Marilyn Manson attends The 5th Annual Sunset Strip Music Festival with a celebration of the music and legacy of The Doors at the House of Blues on the Sunset Strip on August 16, 2012
Marilyn Manson is being investigated for alleged abuse

Last week it was revealed that the LA County Sheriff’s Department is investigating abuse claims against rocker Marilyn Manson, 52. He denies the allegations.

Jerry Maguire actor Cuba Gooding Jr, 53, is set to stand trial in Manhattan, on charges – which he denies – of groping three women.

And singer R Kelly, 54, is facing abuse charges in the US, including sexual assault, abuse of a minor, ­making indecent images of minors and obstruction of justice. He denies the claims.

Zelda said: “The #MeToo movement has started an extremely important dialogue and conversation.

“It’s changed the way judges and juries treated the testimony of rape and assault victims.

“It meant people had to think a little bit more about it.



Singer R. Kelly turns to leave after appearing at a hearing at the Leighton Criminal Courthouse on September 17, 2019
R Kelly faces a string of charges including sexual assault

“It is not ­simple – you can be raped by ­somebody and go back and see them again and again.

“The other important thing I think has trickled down is how important the bystander is. We all have a duty to speak up and call it out.

“Those small changes I hope are beginning to happen and people have more confidence in speaking out.”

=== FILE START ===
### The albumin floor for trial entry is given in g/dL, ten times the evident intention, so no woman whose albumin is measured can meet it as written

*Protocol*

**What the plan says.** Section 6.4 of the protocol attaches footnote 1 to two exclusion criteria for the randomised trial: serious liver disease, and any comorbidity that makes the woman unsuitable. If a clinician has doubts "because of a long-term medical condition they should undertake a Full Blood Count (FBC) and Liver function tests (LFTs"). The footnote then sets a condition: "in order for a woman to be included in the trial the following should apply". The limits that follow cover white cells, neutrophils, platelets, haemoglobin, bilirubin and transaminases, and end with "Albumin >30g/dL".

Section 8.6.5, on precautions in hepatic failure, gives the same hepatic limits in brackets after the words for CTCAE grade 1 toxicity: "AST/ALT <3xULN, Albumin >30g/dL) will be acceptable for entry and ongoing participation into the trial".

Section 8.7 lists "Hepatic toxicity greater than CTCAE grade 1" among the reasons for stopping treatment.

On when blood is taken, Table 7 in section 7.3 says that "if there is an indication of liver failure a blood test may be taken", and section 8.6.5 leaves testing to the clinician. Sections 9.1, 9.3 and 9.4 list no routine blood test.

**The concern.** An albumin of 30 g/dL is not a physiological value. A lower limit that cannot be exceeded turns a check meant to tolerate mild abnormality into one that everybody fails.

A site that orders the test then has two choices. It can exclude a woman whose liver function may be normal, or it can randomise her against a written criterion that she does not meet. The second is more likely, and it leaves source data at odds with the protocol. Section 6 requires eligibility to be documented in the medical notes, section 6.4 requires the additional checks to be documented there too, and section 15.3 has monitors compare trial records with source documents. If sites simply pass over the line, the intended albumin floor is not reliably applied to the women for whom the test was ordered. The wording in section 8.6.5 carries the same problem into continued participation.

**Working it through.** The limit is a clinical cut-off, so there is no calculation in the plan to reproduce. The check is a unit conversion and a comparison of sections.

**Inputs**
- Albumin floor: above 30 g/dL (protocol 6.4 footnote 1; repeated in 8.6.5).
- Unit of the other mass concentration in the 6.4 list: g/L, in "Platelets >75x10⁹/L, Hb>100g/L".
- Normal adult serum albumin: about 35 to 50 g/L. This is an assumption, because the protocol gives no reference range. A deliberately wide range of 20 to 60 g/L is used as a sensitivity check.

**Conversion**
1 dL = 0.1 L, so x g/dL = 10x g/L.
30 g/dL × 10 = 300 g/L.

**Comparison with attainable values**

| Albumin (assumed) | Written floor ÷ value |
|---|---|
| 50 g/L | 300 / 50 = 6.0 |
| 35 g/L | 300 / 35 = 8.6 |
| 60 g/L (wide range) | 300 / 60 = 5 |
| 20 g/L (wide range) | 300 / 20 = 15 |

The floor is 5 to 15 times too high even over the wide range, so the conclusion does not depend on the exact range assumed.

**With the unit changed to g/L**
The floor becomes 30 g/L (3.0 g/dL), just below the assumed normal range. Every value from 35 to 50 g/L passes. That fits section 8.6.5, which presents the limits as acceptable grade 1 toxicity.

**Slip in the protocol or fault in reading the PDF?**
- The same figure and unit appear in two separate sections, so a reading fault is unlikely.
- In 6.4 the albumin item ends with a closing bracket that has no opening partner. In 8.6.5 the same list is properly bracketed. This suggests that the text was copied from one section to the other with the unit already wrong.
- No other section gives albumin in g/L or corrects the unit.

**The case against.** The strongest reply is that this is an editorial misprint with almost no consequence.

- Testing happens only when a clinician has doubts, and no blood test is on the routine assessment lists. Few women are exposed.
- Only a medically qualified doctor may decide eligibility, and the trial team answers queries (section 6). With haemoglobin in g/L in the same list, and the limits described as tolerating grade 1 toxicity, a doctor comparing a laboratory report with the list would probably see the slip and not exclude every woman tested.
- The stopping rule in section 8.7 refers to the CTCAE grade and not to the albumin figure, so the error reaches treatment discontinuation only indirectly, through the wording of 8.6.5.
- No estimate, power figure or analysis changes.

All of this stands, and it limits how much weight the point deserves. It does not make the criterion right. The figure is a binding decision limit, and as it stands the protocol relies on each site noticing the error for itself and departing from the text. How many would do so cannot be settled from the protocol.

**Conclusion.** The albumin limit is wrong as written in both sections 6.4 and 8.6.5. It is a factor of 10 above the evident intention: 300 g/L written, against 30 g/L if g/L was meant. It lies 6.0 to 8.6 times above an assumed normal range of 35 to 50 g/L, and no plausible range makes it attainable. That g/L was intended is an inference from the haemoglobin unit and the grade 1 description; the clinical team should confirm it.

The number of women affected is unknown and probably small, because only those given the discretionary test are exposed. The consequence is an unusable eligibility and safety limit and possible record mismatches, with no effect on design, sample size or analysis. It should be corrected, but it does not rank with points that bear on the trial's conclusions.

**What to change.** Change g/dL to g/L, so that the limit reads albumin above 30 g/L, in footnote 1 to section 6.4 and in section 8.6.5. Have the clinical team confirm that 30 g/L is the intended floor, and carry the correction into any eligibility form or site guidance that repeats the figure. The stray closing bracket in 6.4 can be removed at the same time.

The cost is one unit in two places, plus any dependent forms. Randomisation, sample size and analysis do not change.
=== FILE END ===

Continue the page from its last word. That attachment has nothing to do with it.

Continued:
Zelda worked as an assistant for Weinstein’s firm Miramax for three years, until colleague Rowena told her the boss tried to rape her.

Rowena, now 46, confided in Zelda about Weinstein’s attack at the Venice Film Festival.

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Zelda, then 23, confronted him on the terrace of their hotel as he held a business meeting.

She said: “I was shocked, upset and furious. Once I was angry, there wasn’t any stopping me.

“He got up like a lamb. I said, ‘You have to tell me what happened to Rowena last night, and don’t lie’.

“He said, ‘Nothing happened, I didn’t touch her, I swear on the lives of my wife and my children’.

I knew that he was lying because that was his get out of jail card.” Back in the UK, Zelda confided in a female superior, who said: “You better get yourselves a really good lawyer.”

She said: “I thought that would mean police and court but we were told our only option was a damages settlement.”

Zelda claims the women were kept in a room overnight during the negotiations, without access to food.

She said: “It was akin to torture.”

Over 20 years later she remembers the moment when Weinstein was finally jailed.

“I was walking down Regent Street and I suddenly started getting texts from people saying, ‘Amazing, well done’.

“Emily Maitlis texted me and I thought, ‘Something great must have happened’.

“I started to look at the news on my phone. I wanted to grab someone and say, ‘Have you seen what’s happened?’

“It was the first genuine emotion I felt through the whole process.

“I never allowed myself any ­feelings of optimism because the disappointment would have been so huge.

“For the first time, I had a feeling of validation and freedom from the darkness which was Harvey.”